The conference day in itself was fantastic. It covered some lines of research I have to return again – and it seems people are making astonishing progress. However, the day began with Libya, as it is fitting at Leicester with the Libya archives and large projects across northern Africa. Louise Rayne presented the Endangered Archaeology image interpretation methodology using Google Earth in collaboration with Oxford to map damage and destruction for all kinds of monuments in the Middle East and North Africa. Hopefully, training of Libyan archaeologists will guarantee that the EAMENA database will continue to be updated after the end of the project. After Libya we headed to Madinat al-Zahra in southern Spain. This early Islamic town site has been studied with geophysical methods. Now they have experimented with the use of portable XRF in order to see if the anomalies in the magnetometer survey coincide with the hotspots with certain heavy metals. This pXRFing the top soil works probably at the metal working sites, but the discussion between another team suggests it is problematic.
Then Daniel Joyce presented different possibilities in the development for drone use in archaeology, restricted by very limited fly times defined by battery charges, for which there are lines of solutions coming up. However, the possibilities range from site surveys including multispectral recording to site tours and building recording. After this more general overview there were a series of good papers on Britain. A number of papers, including the single and joint presentations from Michelle De Grouney and Edward Casswell from Durham, explored the current work on cost paths and cost surfaces. It became clear that the finer detail of the models is becoming more reliable with new research on differences different walkers have on different walking surfaces and better understanding how different algorithms in different software packages affect the routes of cost paths and size of cost surfaces. The discussions were even more interesting than the papers, revealing the new localised work in order to understand land cover in the past.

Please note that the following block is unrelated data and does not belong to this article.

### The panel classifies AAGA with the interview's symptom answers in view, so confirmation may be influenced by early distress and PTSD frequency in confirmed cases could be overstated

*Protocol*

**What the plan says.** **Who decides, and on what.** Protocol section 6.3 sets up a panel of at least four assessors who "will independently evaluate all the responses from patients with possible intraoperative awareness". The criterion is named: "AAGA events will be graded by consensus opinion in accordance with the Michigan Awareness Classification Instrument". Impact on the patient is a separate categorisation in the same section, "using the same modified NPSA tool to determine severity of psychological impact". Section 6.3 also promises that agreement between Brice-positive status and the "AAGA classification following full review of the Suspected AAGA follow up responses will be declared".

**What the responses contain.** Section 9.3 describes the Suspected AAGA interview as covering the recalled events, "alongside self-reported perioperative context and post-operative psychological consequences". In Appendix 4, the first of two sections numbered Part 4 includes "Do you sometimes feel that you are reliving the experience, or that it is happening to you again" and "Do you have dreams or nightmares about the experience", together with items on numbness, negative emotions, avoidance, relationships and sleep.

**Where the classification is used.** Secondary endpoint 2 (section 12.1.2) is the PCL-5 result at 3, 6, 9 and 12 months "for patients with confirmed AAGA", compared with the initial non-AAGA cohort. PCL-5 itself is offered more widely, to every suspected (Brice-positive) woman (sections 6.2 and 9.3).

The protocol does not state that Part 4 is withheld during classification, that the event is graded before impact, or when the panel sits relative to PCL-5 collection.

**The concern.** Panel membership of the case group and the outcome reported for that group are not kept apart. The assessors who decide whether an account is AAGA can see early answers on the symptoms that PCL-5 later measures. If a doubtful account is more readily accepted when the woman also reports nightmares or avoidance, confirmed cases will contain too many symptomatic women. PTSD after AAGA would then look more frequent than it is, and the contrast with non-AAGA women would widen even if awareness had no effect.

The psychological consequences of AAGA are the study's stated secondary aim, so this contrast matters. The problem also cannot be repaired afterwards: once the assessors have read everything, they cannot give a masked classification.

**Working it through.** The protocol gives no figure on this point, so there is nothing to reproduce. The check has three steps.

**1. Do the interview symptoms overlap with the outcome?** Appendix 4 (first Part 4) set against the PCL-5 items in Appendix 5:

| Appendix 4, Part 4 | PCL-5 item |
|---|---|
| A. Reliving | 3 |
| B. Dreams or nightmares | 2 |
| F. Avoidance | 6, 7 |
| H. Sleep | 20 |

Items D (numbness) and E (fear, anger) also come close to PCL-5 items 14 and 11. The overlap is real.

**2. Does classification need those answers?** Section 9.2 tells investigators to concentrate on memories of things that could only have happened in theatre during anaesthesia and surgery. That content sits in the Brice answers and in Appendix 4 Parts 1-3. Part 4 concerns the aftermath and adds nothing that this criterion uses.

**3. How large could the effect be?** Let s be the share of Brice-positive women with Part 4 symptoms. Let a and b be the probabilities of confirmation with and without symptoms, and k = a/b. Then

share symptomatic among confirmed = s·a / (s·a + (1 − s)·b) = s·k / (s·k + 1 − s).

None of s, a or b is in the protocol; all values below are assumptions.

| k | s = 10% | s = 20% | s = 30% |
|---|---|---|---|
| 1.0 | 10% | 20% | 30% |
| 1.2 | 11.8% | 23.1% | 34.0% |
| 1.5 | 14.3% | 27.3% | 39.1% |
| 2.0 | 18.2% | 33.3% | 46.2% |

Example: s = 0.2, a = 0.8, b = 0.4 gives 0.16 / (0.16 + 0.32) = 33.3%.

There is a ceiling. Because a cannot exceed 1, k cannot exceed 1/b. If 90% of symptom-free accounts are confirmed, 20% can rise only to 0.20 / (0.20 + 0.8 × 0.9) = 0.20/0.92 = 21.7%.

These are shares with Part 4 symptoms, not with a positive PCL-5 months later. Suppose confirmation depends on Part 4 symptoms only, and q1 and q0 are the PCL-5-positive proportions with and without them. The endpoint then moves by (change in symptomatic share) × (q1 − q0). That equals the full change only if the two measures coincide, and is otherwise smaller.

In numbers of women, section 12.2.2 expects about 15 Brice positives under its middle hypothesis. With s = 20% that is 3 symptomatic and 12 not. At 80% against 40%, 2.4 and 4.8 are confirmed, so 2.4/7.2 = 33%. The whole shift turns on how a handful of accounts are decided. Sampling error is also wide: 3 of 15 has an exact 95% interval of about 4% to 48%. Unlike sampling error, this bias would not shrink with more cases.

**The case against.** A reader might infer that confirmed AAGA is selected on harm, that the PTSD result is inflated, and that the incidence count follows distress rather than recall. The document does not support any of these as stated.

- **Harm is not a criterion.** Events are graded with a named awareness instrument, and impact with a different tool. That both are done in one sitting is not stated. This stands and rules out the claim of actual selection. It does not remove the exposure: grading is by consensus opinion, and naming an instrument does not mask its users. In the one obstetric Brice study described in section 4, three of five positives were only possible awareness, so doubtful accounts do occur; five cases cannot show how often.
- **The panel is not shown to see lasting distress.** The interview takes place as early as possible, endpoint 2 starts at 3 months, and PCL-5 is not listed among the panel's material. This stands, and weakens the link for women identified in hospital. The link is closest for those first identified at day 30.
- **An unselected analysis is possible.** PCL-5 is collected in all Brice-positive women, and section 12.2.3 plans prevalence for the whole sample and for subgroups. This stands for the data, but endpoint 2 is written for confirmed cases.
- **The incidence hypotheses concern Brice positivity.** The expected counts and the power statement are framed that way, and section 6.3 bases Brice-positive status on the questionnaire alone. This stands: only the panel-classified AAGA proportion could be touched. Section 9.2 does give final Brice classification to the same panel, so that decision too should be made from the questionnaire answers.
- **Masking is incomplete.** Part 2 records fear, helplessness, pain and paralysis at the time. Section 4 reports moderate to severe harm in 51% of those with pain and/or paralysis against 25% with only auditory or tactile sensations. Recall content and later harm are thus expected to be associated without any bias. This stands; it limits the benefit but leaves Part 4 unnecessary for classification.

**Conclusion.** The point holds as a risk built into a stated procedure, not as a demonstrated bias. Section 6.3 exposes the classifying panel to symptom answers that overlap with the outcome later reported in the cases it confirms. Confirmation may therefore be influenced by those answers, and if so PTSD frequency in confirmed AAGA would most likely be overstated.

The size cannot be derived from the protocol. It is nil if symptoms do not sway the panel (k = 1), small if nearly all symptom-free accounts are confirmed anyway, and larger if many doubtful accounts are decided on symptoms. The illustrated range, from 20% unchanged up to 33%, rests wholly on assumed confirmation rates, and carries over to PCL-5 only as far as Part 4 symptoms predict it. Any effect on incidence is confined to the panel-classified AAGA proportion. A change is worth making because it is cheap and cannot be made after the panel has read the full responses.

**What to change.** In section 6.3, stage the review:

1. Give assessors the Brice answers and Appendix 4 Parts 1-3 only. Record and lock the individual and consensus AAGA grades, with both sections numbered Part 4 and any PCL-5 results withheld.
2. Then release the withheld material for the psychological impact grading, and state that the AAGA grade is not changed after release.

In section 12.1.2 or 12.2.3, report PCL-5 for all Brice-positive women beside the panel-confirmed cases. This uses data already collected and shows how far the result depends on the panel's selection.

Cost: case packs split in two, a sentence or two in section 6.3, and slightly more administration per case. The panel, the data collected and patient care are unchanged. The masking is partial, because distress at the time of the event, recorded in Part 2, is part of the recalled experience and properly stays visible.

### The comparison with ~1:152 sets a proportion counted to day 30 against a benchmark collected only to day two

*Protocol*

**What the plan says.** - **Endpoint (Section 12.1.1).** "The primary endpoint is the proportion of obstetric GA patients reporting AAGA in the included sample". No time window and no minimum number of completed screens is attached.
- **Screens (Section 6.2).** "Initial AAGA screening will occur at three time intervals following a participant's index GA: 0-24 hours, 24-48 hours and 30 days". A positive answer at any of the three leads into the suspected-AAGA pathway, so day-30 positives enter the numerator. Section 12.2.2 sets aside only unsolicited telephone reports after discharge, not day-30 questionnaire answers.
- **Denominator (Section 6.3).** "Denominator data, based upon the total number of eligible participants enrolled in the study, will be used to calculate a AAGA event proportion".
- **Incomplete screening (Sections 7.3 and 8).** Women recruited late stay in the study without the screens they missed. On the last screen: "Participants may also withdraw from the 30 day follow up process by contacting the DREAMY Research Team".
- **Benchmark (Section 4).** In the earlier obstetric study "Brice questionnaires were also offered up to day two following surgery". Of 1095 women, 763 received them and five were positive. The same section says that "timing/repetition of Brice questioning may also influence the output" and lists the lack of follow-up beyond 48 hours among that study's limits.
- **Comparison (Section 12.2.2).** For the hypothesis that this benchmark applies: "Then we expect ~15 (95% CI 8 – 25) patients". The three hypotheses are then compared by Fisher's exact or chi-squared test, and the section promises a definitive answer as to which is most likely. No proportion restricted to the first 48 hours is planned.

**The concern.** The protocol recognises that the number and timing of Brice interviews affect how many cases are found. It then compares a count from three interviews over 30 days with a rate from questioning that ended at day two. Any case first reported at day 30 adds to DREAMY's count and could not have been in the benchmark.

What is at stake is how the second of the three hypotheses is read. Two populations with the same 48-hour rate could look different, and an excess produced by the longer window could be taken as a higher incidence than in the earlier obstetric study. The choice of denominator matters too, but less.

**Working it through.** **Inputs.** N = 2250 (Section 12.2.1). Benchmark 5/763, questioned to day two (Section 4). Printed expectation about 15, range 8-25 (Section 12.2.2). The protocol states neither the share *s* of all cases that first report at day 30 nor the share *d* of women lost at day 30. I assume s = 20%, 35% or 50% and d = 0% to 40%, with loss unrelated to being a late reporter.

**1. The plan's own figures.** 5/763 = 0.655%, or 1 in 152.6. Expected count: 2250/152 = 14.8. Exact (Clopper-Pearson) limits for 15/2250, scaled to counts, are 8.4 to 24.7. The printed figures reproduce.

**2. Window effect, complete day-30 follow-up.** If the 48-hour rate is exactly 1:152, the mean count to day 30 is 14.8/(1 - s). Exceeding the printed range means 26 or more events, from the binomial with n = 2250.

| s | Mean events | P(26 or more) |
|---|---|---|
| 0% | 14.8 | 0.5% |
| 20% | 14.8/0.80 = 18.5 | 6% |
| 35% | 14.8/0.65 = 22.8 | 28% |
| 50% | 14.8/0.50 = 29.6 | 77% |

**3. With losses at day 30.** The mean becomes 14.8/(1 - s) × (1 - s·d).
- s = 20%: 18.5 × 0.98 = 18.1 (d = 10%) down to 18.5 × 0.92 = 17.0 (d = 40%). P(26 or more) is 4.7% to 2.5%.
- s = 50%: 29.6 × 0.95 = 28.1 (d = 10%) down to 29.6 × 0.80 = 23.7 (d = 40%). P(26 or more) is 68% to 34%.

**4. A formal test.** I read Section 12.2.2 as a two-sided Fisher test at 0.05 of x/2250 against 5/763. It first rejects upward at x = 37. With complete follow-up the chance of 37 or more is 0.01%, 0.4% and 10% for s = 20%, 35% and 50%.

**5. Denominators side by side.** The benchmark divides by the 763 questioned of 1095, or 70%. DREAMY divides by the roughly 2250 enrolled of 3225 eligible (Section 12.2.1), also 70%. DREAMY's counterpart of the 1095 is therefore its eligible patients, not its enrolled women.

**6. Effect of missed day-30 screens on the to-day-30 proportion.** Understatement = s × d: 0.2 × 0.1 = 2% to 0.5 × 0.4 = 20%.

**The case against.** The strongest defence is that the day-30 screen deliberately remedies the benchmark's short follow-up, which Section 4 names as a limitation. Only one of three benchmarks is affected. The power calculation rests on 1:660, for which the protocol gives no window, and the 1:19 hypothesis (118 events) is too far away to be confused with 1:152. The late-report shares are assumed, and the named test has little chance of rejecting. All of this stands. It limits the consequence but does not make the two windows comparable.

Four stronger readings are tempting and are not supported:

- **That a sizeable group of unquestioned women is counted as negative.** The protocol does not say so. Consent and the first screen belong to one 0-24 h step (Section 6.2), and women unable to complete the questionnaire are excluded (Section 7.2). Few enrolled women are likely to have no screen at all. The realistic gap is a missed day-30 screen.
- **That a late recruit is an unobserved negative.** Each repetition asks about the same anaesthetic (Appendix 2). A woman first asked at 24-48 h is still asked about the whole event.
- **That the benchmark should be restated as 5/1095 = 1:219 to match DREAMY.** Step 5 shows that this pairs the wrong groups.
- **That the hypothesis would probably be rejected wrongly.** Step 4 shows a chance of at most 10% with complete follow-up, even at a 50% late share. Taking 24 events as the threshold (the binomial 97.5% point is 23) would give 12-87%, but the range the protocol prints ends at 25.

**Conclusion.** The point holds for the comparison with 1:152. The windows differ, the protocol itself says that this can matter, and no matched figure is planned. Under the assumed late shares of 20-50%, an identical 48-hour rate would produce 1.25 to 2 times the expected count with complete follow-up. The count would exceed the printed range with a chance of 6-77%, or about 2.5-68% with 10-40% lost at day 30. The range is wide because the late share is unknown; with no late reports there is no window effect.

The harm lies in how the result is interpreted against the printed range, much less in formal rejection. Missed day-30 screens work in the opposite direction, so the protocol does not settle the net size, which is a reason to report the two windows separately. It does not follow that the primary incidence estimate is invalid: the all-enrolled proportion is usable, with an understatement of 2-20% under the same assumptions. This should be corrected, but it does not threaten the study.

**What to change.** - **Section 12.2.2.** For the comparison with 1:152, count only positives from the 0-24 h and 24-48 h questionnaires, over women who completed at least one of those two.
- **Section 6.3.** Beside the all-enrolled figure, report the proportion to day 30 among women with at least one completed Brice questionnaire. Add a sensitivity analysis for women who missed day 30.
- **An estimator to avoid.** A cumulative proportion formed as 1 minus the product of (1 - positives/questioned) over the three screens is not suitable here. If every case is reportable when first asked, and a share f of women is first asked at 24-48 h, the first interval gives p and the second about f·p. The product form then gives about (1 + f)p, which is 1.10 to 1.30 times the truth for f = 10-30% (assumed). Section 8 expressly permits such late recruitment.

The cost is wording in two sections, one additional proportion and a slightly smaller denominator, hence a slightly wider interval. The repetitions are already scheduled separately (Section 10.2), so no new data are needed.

The papers discussing Roman Britain hoards by Rachel Sycamore and one aspect, in this case field systems, studied by the English Landscape project by Chris Green delivered food for thought on these very English site categories. The reliability of the historic hoard find was an issue for Sycamore and she has not quite decided if she will go for fuzzy classification or weighting better known sites. At least the poor data does not cluster. Green on the other hand has managed to find chronological differences between coaxial field system sites and aggregate sites. He was searching for suitable metrics for analysis on the character of field systems. He could find a difference between the elevations of the Bronze Age and Iron Age field systems as compared against the national values. In discussions he suggested that more ways to compare the systems may come in their landscape context.
So did I CAAuk it? Well, at least I hope to be back next year. Sadly, I had to pass today's second day due to Mothers' day and other commitments. The day I could attend finished well with Stuart Eve's paper on augmented reality. The previous attempts on non-digital augmented reality with door frames in Bodmin Moor was mentioned, after Stuart presented his more restricted views from virtual houses. However, it was his aural and smelly experiences, using mobile positioning technology - and infused cotton wool in the case of smells - was truly augmenting heritage reality. The wearable gear in the smelly tour did not look very appealing, yet. So that was the day it was. Next, I will country hop from UK to Sweden and then start to ponder (T)RACing it.